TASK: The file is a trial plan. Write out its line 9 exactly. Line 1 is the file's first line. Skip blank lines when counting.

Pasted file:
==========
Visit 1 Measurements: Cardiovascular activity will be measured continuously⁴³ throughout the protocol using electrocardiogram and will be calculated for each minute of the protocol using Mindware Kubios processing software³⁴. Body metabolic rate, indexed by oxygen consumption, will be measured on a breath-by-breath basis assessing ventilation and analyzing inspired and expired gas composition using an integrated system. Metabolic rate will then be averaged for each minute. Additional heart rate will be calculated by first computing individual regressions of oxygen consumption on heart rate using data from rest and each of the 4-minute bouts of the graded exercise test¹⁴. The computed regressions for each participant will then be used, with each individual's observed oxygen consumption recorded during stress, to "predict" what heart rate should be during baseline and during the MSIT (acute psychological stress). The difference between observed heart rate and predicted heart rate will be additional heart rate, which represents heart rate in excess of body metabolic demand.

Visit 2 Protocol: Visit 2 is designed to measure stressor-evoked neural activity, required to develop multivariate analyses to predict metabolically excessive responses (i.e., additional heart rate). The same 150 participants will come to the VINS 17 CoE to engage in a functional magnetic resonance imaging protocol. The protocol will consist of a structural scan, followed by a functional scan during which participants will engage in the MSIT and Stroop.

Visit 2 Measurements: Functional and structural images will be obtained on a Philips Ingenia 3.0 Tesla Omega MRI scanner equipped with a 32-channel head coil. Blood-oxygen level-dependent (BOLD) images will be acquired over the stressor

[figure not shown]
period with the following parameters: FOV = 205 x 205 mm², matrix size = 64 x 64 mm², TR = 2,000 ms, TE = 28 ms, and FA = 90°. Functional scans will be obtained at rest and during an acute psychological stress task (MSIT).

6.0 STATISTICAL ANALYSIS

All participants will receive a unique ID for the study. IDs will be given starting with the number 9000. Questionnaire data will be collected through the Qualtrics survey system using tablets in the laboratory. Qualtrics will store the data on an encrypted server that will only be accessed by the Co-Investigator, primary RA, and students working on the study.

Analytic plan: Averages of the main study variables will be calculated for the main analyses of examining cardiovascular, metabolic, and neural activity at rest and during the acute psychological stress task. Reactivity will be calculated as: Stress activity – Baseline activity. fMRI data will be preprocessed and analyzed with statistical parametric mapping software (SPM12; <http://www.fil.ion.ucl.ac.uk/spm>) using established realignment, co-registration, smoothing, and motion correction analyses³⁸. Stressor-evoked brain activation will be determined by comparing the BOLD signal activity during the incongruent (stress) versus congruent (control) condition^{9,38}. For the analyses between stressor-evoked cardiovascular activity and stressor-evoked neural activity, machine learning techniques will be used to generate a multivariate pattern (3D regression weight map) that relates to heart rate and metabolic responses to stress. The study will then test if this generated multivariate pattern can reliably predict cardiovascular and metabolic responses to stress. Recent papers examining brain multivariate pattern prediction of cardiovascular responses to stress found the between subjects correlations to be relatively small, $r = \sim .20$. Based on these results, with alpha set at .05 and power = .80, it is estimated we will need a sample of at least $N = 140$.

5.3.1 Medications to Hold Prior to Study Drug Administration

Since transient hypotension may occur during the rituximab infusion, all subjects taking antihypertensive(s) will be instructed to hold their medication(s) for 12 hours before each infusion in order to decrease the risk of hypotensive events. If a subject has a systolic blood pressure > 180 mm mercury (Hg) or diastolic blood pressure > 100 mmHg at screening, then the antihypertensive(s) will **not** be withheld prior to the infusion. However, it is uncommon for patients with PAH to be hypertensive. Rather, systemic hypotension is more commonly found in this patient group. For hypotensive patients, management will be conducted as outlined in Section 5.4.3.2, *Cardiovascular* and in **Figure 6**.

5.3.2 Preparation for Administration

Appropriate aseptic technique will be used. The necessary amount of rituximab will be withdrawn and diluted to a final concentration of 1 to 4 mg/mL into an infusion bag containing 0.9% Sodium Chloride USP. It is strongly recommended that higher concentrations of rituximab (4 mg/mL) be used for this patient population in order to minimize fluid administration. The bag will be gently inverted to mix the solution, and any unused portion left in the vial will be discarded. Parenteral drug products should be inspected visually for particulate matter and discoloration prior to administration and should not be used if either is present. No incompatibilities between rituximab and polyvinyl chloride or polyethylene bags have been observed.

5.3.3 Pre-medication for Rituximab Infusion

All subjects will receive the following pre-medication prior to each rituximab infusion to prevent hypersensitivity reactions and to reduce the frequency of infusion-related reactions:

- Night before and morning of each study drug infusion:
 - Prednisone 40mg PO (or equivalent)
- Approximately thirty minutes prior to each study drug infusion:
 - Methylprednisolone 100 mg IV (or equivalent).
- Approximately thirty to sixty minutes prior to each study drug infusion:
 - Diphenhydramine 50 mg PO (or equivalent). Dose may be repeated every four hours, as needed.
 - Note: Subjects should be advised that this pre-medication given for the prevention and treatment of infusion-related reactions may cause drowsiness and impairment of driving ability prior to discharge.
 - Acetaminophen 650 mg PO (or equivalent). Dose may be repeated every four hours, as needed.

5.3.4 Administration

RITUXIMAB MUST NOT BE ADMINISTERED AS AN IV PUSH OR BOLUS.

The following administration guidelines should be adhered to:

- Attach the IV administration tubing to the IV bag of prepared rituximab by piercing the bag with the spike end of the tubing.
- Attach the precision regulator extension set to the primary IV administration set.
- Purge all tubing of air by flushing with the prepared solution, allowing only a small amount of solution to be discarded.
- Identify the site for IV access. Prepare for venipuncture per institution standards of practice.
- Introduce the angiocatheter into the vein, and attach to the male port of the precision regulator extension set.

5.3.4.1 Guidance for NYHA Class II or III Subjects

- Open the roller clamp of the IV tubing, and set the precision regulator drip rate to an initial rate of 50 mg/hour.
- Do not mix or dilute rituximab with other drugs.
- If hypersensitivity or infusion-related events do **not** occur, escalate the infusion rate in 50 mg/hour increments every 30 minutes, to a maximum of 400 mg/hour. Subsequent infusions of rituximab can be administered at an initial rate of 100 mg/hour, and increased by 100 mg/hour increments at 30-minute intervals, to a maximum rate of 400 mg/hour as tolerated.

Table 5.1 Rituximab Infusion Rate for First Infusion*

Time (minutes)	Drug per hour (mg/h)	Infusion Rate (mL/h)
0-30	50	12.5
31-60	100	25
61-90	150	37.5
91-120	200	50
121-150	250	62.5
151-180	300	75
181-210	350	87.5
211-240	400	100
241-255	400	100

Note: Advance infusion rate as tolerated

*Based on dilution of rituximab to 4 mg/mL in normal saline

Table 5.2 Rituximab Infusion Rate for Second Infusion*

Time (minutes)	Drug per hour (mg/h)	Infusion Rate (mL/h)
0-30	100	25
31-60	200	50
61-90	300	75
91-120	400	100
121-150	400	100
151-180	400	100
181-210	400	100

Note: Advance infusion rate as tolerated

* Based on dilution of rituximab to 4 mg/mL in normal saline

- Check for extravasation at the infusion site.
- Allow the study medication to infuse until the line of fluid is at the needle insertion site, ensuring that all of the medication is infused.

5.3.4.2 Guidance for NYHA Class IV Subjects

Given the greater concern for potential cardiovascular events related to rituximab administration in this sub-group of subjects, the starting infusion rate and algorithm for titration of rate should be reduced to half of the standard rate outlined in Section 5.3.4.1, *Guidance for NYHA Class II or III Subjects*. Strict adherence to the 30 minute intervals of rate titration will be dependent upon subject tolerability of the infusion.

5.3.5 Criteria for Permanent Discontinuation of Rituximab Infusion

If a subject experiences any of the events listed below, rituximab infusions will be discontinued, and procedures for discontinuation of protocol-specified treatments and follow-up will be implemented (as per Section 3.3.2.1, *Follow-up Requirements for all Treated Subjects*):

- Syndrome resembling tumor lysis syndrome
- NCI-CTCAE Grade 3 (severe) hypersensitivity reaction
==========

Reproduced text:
5.3.1 Medications to Hold Prior to Study Drug Administration